Texas’s juvenile prison system is (still) in crisis (again): Where are the girls and young women?

E.Y., age 11

The Texas Tribune reports this month, and once again, that Texas’s juvenile detention system is still in crisis, again. As Tribune criminal justice reporter Jolie McCullough noted in an interview yesterday, “The Texas Juvenile Justice Department has really always been – it’s always been in crisis. It’s been more than a decade of crisis after crisis. There’s sexual abuse scandals, mistreatment allegations. They’re actually under federal investigation right now from the U.S. Department of Justice.” The Texas Juvenile Justice Department has always been in crisis. While the system has reduced from thousands to hundreds, that step is of little benefit to those still caught inside. Children are spending 23 hours a day, days on end, alone in their concrete cells, equipped with a mounted shelf and a thin mattress: “The lucky ones have a small window to the outside.” Children are `self-harming’ in record numbers. The “system is nearing total collapse.” Nobody in that system is lucky. And where are the girls and young women? They are in the Ron Jackson State Juvenile Correctional Complex in Brownwood … for now.

In 2008, the ACLU filed a class action lawsuit against Texas challenging inhumane conditions at the Brownwood State School, which was later renamed Ron Jackson. The conditions included invasive, frequent strip searches; frequent, extended use of solitary confinement; frequent application of “brutal physical force.” Why were girls and young women in Brownwood, in the first place? Minor offenses, minor misbehavior, but really for being girls and young women who had survived violence and were living with trauma, depression, and mental health issues. Any of those would send a girl or young woman into solitary, often and for long periods of time. Who in that system, in the early 2000’s, was lucky? That class action lawsuit covered “all girls and young women who are now or in the future will be confined in the Brownwood State School”. From 2008, is 2022 “in the future”, because the conditions at Brownwood, now known as Ron Jackson, are still brutal.

In 2012, the Texas Coalition Criminal Justice Coalition reported on girls’ experiences in the Texas juvenile justice system. They found: “Girls in the Texas juvenile justice system do not receive sufficient help to deal with past trauma in their lives … Negative interactions with staff are the least helpful part of the juvenile justice system; they are also the number one thing girls want changed in the juvenile justice system … Girls in the Ron Jackson state secure facility are extremely isolated from their families.” Anna Yáñez-Correa, Executive Director of the Coalition, noted, “We are failing many of these traumatized children. Half of the girls we surveyed at the Ron Jackson State Juvenile Correctional Complex told us that their time in county juvenile facilities either did not help or actually did more harm than good for dealing with their past trauma. Tragically, eight percent told us that their time at Ron Jackson is doing more harm than good, suggesting that our juvenile justice system may be re-traumatizing many of these domestic violence survivors.” As one girl explained, “Counselors, staff, the legal system – they can’t understand where we’re coming from and what we need. They’re always trying to judge us for our trauma.” Ten years later, the trauma and the judging continue and deepen.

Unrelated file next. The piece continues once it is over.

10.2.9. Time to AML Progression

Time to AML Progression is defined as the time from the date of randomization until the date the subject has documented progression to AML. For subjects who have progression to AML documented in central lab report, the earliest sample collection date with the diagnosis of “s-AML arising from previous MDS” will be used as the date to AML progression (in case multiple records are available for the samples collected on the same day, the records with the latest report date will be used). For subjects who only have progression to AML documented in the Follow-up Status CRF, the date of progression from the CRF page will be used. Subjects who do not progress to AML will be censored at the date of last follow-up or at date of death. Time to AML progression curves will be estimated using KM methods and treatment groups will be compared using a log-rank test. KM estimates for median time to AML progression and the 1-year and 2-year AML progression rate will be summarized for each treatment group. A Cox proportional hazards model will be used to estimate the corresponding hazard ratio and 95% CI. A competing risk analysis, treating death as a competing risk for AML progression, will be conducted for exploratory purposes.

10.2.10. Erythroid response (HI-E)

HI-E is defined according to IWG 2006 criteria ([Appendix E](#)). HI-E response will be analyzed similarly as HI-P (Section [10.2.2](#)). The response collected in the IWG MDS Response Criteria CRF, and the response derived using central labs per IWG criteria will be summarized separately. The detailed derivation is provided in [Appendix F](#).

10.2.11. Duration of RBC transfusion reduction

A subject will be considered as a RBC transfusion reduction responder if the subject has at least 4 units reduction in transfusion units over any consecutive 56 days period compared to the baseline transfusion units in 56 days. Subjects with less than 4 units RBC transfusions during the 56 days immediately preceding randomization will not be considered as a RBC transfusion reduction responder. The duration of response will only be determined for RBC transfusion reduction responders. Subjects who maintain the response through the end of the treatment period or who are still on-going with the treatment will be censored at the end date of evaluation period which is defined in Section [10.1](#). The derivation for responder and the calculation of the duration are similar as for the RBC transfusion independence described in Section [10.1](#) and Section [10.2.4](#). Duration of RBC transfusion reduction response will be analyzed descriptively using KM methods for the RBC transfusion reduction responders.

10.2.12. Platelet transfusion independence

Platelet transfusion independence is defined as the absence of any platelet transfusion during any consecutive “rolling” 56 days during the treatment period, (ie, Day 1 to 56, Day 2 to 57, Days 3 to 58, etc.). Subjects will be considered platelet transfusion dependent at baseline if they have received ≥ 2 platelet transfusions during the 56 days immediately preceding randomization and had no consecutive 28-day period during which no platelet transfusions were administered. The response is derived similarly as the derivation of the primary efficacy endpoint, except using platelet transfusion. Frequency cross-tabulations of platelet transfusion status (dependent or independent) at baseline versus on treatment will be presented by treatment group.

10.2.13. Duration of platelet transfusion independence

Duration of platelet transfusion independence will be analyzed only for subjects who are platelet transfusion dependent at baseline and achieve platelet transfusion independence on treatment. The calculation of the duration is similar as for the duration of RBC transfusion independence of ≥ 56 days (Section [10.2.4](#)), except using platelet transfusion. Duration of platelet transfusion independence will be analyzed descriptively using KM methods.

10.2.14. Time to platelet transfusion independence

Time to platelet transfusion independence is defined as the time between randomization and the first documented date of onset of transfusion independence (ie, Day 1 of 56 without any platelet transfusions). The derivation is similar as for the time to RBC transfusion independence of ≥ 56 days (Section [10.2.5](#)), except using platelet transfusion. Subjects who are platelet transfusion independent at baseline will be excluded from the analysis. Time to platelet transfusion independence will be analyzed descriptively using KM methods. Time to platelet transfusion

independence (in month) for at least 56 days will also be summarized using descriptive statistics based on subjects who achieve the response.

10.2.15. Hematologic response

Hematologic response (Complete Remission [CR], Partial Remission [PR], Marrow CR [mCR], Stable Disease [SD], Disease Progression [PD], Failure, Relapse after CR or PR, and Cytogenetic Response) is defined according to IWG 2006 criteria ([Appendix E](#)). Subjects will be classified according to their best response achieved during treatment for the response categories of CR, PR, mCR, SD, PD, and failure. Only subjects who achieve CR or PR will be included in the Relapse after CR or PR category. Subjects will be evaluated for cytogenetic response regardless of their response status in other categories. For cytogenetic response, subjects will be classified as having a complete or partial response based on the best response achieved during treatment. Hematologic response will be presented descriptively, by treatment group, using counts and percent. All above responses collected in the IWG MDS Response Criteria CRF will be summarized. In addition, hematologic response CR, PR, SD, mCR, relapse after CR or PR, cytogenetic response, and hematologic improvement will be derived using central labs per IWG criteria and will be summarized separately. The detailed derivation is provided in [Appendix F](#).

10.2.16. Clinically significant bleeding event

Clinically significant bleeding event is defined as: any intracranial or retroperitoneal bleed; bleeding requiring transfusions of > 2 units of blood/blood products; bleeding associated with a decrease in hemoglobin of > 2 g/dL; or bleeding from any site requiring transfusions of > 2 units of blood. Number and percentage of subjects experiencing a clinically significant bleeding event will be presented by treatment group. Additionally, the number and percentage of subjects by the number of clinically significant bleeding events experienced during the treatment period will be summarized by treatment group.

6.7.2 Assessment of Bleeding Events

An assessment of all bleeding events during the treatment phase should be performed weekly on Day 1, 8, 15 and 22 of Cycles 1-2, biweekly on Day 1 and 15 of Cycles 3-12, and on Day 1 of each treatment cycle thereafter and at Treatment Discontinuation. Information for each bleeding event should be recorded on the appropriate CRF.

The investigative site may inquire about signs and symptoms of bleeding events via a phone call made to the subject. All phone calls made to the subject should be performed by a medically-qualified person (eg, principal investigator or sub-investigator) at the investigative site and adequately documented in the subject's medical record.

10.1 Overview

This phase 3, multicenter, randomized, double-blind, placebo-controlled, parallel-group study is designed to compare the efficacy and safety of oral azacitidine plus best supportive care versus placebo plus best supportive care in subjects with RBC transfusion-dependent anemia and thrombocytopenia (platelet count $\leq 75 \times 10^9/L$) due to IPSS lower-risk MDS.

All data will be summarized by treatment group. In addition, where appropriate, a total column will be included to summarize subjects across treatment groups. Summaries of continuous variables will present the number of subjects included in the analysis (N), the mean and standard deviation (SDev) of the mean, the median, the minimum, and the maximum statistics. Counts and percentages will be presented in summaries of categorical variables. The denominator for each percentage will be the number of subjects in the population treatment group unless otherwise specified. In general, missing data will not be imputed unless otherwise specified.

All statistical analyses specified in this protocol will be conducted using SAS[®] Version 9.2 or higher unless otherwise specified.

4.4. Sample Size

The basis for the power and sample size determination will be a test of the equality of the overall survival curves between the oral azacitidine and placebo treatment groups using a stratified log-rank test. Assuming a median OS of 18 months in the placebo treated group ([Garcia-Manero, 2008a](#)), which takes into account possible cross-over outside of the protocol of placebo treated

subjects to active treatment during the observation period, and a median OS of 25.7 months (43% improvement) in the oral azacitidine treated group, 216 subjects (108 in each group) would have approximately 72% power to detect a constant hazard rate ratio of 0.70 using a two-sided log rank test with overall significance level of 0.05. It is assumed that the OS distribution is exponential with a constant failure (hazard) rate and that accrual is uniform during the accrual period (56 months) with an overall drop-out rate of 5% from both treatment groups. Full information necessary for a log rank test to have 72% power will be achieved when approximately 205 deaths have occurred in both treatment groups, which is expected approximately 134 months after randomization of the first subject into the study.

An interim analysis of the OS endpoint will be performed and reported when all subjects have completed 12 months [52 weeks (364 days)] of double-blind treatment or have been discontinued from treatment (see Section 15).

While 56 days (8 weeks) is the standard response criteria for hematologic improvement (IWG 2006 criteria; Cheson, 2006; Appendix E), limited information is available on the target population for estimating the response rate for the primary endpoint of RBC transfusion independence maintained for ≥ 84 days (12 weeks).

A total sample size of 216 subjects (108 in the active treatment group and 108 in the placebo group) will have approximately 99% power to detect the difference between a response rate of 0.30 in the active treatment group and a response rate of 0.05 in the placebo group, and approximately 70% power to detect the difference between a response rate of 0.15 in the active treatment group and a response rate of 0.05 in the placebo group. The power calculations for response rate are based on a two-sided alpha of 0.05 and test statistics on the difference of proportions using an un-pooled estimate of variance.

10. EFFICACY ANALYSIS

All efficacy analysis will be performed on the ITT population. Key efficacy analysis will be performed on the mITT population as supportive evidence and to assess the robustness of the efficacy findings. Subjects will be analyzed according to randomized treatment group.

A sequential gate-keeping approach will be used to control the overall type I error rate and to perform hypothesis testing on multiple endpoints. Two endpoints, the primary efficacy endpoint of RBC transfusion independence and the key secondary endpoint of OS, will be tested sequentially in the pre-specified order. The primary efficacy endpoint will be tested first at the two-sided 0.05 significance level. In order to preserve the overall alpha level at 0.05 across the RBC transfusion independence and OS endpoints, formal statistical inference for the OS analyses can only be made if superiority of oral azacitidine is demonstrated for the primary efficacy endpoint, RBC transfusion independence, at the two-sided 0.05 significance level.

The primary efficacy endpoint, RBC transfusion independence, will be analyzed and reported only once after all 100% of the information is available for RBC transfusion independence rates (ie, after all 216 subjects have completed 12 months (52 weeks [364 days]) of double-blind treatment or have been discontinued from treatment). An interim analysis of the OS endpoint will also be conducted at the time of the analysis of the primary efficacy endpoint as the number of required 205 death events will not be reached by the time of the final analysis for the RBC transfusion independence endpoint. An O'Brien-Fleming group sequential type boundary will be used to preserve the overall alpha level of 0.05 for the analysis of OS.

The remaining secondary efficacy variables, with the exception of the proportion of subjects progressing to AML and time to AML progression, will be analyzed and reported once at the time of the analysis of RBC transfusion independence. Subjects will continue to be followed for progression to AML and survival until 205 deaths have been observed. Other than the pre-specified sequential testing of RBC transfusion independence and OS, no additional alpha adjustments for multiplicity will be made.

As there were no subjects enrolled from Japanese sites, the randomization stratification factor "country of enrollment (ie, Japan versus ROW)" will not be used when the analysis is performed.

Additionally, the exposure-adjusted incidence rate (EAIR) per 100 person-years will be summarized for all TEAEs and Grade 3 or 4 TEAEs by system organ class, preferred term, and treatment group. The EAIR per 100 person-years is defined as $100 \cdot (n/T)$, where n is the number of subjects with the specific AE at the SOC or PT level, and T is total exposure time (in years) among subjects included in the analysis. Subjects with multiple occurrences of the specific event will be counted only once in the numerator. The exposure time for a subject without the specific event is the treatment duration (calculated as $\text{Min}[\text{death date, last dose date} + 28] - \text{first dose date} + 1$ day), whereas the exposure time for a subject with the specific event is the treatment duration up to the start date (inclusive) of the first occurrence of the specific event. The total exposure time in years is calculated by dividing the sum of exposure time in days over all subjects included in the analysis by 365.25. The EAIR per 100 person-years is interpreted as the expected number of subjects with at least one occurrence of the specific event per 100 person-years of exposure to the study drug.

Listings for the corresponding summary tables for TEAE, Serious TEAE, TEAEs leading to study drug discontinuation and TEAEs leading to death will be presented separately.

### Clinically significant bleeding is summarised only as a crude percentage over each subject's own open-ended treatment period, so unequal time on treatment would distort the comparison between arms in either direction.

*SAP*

In 2019, the U.S. Justice Department’s Sexual Victimization Reported by Youth in Juvenile Facilities, 2018 found that, nationally, 7% of youth in juvenile facilities reported having experienced sexual victimization, which was down from 9.5% in the previous report, in 2012. Texas was an outlier, reporting 10.3%. Ron Jackson’s lucky residents reported 14%, as they had in 2012. In August 2019, a guard at Ron Jackson was fired and jailed for sexually abusing a “resident”. For those incarcerated girls and young women, when does “the future” begin?